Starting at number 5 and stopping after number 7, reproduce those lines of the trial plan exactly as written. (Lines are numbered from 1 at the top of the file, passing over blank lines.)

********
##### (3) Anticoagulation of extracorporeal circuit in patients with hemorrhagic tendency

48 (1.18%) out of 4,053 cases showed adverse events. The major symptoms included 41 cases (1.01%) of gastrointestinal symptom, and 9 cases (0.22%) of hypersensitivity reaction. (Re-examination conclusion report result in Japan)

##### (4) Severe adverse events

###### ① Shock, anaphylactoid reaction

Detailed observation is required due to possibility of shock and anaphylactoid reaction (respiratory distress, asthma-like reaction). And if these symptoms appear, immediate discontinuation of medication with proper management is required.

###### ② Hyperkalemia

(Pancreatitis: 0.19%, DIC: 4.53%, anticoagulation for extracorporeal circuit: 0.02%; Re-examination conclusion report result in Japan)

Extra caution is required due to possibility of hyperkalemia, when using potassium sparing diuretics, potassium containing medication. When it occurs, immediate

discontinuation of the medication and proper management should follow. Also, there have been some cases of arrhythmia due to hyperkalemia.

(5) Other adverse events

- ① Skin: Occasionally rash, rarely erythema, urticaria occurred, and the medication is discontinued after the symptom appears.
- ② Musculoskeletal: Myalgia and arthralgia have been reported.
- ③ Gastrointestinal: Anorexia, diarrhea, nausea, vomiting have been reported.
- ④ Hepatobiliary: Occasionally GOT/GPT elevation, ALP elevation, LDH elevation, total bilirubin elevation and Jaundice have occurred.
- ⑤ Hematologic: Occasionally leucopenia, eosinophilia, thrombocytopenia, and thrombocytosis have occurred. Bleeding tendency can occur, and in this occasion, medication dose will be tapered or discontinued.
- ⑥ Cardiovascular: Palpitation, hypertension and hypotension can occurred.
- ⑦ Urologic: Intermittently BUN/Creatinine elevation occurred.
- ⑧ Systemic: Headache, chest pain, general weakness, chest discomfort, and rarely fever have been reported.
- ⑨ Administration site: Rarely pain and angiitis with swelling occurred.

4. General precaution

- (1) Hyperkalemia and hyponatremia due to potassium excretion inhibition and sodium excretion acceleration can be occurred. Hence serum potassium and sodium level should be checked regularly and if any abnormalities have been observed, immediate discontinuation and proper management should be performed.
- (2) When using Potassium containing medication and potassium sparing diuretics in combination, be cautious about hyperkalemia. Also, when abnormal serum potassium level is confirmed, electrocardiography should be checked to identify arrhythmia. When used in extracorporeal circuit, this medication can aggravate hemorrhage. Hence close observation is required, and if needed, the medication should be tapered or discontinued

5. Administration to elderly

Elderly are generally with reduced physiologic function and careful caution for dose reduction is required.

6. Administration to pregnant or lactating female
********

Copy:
Detailed observation is required due to possibility of shock and anaphylactoid reaction (respiratory distress, asthma-like reaction). And if these symptoms appear, immediate discontinuation of medication with proper management is required.

###### ② Hyperkalemia

(Pancreatitis: 0.19%, DIC: 4.53%, anticoagulation for extracorporeal circuit: 0.02%; Re-examination conclusion report result in Japan)